agencies. Even one of their own organizations for effecting social changes yields them proof. It is compelled to have its councils, its local and general officers, its authoritative leaders, who must be obeyed under penalty of confusion and failure. And the experience of those who are loudest in their advocacy of a new social order under the paternal control of a government shows that, even in private voluntarily-formed societies, the power of the regulative organization becomes great, if not irresistible; often, indeed, causing grumbling and restiveness among those controlled. Trades-unions which carry on a kind of industrial war in defense of workers' interests versus employers' interests find that subordination almost military in its strictness is needful to secure efficient action; for divided councils prove fatal to success. And even in bodies of co-operators, formed for carrying on manufacturing or distributing businesses, and not needing that obedience to leaders which is required where the aims are offensive or defensive, it is still found that the administrative agency acquires so great a power that there arise complaints about "the tyranny of organization." Judge, then, what must happen when, instead of combinations, small, local, and voluntary, to which men may belong or not as they please, we have a national combination in which each citizen finds himself incorporated, and from which he can not separate himself without leaving the country! Judge what must under such conditions become the power of a graduated and centralized officialism, holding in its hands the resources of the community, and having behind it whatever amount of force it finds requisite to carry out its decrees and maintain what it calls order! Well may a Prince Bismarck display leanings toward state-socialism.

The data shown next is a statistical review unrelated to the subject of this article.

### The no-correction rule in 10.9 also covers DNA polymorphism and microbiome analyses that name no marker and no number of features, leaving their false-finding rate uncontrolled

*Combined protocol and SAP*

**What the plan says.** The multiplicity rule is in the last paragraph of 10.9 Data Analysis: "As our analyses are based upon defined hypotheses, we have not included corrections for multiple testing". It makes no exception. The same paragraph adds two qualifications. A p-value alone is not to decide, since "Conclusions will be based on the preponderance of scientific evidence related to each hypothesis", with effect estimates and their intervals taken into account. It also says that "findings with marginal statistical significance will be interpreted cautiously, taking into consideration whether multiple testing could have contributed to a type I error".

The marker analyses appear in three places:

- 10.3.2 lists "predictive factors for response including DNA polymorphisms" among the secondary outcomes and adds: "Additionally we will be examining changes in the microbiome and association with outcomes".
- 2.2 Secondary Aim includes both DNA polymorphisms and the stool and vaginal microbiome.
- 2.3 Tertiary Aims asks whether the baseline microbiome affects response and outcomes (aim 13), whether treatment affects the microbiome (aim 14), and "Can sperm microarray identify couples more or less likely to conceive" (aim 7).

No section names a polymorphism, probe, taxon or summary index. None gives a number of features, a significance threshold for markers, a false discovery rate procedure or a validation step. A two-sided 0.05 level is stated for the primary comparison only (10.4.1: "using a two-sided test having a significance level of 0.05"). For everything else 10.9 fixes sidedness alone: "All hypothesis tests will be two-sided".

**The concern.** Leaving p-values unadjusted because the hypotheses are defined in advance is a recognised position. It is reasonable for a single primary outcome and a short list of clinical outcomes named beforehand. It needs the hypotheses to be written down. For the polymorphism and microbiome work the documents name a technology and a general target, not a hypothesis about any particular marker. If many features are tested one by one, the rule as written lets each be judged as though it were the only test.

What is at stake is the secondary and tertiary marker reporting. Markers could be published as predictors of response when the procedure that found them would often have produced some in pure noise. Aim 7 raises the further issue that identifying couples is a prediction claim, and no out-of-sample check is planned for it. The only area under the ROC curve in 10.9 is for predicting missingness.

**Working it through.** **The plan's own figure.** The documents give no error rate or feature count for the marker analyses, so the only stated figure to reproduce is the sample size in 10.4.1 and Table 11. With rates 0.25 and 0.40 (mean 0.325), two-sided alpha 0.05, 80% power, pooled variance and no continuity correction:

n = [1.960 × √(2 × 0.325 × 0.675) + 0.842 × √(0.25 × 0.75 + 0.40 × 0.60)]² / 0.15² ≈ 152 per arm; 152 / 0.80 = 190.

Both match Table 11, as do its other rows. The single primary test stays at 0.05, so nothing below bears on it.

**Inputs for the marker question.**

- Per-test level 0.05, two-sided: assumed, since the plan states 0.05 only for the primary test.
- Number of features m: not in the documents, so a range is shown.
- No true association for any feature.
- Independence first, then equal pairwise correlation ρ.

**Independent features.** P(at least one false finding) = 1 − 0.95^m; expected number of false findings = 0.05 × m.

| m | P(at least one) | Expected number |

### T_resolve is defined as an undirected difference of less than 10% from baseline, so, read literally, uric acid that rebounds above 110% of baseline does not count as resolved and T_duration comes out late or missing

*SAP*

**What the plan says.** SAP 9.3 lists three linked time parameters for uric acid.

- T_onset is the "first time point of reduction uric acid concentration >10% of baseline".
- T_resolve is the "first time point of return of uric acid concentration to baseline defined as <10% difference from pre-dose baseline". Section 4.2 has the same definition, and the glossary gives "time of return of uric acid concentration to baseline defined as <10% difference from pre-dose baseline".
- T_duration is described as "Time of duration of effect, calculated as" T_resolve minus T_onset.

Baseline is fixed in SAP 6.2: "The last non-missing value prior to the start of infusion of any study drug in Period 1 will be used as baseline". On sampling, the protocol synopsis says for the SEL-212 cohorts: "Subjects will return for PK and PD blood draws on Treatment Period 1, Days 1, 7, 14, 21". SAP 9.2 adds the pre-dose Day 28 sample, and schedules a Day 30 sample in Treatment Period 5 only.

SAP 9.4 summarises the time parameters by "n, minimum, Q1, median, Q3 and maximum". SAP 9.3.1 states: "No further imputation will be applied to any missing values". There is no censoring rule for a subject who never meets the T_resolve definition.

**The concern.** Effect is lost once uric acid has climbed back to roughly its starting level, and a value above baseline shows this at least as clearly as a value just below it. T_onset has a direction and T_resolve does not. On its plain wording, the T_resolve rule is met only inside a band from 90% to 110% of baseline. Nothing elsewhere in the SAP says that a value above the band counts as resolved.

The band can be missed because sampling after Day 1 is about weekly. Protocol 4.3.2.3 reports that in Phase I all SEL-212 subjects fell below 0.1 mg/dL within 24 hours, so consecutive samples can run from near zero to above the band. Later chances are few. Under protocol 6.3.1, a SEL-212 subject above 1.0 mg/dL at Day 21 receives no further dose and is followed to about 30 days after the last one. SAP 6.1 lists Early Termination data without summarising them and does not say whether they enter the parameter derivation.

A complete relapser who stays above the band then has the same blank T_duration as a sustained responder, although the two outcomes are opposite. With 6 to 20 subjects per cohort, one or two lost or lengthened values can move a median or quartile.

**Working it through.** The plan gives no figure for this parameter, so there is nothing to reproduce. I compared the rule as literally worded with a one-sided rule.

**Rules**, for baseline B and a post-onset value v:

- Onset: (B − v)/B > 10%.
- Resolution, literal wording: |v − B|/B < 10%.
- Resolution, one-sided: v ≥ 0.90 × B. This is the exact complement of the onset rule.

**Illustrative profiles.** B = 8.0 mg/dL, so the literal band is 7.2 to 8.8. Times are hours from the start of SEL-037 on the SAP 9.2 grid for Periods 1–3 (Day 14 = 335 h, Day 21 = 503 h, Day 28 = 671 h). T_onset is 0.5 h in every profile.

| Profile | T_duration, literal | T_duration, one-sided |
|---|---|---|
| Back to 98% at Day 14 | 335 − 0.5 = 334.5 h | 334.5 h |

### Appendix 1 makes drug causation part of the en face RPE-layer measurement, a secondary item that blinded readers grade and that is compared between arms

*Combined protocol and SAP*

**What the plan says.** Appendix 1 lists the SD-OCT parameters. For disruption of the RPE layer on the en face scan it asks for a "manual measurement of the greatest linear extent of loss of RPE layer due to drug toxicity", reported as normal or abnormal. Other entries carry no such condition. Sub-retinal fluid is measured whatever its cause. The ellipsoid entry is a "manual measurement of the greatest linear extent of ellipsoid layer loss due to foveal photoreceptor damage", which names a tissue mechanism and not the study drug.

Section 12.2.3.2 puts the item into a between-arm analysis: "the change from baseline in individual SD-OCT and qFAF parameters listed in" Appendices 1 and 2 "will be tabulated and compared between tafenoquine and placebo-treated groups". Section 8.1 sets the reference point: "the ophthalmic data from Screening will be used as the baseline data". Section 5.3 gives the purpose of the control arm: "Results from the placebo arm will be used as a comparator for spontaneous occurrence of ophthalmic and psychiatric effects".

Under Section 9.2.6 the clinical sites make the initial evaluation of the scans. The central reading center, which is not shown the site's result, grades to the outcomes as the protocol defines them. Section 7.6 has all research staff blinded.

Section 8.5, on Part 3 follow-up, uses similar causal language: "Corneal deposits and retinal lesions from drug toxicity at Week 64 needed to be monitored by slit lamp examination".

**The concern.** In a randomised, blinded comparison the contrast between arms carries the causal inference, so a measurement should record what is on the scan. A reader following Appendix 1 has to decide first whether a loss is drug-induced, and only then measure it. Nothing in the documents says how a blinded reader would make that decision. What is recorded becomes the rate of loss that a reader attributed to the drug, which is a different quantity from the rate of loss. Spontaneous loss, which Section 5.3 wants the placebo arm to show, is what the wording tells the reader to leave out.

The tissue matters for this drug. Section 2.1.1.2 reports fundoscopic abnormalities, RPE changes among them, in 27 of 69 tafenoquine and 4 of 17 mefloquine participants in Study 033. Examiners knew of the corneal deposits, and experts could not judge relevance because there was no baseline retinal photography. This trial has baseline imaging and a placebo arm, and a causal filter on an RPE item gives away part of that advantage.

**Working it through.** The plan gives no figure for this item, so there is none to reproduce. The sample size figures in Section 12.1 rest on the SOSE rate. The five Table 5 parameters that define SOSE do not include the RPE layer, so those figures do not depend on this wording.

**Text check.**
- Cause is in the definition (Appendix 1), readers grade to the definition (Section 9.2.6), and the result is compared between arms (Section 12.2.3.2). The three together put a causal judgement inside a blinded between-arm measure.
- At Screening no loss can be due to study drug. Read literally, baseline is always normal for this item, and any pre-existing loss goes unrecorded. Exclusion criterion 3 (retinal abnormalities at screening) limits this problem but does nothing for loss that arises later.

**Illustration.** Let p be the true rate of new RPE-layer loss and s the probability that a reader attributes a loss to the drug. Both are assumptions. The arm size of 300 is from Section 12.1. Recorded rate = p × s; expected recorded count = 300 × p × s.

And then, after recognizing, as they must if they think out their scheme, the power possessed by the regulative agency in the new social system so temptingly pictured, let its advocates ask themselves to what end this power must be used. Not dwelling exclusively, as they habitually do, on the material well-being and the mental gratifications to be provided for them by a beneficent administration, let them dwell a little on the price to be paid. The officials can not create the needful supplies; they can but distribute among individuals that which the individuals have joined to produce. If the public agency is required to provide for them, it must reciprocally require them to furnish the means. There can not be, as under our existing system, agreement between employer and employed—this the scheme excludes. There must in place of it be command by local authorities over workers, and acceptance by the workers of that which the authorities assign to them. And this, indeed, is the arrangement distinctly, but as it would seem inadvertently, pointed to by the members of the Democratic Federation. For they propose that production should be carried on by "agricultural and industrial armies under state control"; apparently not remembering that armies presuppose